Einstein’s theory of general relativity, in contrast, does explain gravitational forces on large scales, but this theory does not cohere with the laws of quantum mechanics that exist in the tiny realms of atoms and particles. Uniting general relativity with quantum mechanics, and thus describing “quantum gravity” (gravity that exists at quantum scales) is one of the major quests of modern physics.

For this reason, scientists are eager to measure gravitational attractions on ever-smaller scales, but that is no easy task. Gravity is the weakest of all the fundamental forces, which means that the disruptions of seismic, electromagnetic, and even other gravitational sources can overwhelm the minute signal of a gravitational field.

To get around this problem, Hepach, Pfaff, and study co-leads Tobias Westphal and Markus Aspelmeyer—all of whom belong to the University of Vienna’s Aspelmeyer Group—meticulously found ways to filter out external interference with the gravitational coupling between a grounded source mass and a moving test mass, both of weighed about 90 milligrams.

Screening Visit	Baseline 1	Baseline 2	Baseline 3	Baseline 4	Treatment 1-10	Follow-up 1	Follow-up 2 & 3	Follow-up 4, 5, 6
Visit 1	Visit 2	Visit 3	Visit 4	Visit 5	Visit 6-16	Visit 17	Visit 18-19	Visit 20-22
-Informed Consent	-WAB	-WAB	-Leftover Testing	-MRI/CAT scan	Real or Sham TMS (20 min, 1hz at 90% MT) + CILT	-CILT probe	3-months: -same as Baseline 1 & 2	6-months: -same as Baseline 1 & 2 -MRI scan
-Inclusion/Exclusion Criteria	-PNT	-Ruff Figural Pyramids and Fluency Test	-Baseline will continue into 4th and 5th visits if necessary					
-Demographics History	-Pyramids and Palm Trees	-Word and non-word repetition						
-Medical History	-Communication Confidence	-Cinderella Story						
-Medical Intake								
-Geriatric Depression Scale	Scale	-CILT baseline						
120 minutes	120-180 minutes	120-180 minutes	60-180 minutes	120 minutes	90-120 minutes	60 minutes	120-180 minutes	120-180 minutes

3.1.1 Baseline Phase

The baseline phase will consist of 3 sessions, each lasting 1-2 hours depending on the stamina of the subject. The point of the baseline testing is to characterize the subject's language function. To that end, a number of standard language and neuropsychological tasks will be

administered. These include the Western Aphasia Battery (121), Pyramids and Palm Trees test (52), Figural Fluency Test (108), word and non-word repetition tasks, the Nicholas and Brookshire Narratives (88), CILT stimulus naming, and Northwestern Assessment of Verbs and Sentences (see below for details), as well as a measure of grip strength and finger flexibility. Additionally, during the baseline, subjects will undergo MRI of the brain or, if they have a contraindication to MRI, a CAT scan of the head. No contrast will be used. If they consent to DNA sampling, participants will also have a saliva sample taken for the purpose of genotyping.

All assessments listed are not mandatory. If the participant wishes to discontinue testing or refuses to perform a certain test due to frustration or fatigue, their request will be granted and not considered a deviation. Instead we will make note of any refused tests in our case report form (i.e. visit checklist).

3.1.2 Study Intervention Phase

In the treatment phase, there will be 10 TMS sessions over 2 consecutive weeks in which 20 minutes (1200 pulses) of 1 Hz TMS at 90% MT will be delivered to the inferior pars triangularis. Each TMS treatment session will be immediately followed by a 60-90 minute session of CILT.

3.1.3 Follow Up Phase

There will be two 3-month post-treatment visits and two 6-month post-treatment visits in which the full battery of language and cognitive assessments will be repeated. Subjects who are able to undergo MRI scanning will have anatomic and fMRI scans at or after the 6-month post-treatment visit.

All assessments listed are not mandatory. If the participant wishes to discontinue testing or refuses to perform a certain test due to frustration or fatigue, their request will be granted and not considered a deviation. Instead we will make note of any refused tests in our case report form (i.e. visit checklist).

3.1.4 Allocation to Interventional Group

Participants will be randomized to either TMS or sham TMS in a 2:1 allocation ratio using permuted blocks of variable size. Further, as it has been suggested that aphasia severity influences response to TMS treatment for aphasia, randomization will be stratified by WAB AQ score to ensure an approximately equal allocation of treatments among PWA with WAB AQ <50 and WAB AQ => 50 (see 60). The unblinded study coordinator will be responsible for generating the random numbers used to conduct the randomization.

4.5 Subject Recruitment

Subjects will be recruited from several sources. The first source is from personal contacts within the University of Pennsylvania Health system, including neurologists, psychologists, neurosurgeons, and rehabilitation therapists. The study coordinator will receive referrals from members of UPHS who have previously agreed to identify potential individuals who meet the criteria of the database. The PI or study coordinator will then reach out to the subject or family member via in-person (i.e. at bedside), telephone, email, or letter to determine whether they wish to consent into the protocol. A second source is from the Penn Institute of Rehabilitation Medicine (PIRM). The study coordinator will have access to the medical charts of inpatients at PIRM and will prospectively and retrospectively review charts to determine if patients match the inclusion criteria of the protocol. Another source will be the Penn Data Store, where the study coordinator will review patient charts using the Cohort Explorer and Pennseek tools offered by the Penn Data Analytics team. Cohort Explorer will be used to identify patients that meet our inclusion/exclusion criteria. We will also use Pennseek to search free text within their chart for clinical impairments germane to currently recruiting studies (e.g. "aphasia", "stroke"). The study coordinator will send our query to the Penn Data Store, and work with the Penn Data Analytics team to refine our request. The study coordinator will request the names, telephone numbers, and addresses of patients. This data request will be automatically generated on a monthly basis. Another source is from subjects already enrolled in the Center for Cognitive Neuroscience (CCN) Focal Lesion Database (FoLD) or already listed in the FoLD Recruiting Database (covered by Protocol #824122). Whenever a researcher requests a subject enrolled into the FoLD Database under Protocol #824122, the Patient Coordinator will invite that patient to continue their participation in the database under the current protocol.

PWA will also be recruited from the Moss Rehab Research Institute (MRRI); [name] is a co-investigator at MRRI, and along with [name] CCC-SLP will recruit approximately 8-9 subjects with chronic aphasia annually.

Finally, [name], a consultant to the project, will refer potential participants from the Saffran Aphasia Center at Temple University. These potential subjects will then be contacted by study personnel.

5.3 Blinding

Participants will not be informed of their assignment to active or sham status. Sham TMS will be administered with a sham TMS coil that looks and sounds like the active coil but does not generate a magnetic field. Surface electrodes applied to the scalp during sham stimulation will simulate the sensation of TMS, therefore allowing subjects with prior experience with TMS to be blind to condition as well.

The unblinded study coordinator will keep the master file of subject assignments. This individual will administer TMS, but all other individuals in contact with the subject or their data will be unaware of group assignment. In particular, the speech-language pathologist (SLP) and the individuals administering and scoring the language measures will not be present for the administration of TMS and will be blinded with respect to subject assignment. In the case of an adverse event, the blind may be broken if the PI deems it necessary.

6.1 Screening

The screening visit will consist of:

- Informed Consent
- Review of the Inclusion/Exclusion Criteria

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The experimental setup. Image: Tobias Westphal, University of Vienna

For instance, the electromagnetic disruption was muted by connecting the source mass to a vacuum chamber, and reducing the charge of the test mass using ionized nitrogen, a technique inspired by highly sensitive gravitational wave detectors. A shield of gold-plated aluminum placed between the masses further suppressed electrostatic noise.

The team also took their measurements “during the seismically quiet Christmas season,” according to the study, which reduced anthropogenic interference with the gravitational field.


“Designing, building and testing our apparatus took time so it was certainly a lucky coincidence that we were ready to measure right before the holidays,” Hepach and Pfaff noted. 

“However, at this point we had already realized how sensitive we are to the urban environment,” they added. “For example, we could trace the nightly bus schedule and could even distinguish those going to the city center from those going the other way just by looking at our measurement data. We therefore made sure we would be able to benefit from the holiday season.”

Fortunately, all of these precautions paid off. When the test mass was moved closer to the source mass, the team was able to isolate the gravitational field between the gold spheres, which was equal to an extremely tiny fraction of a Newton, a unit of force.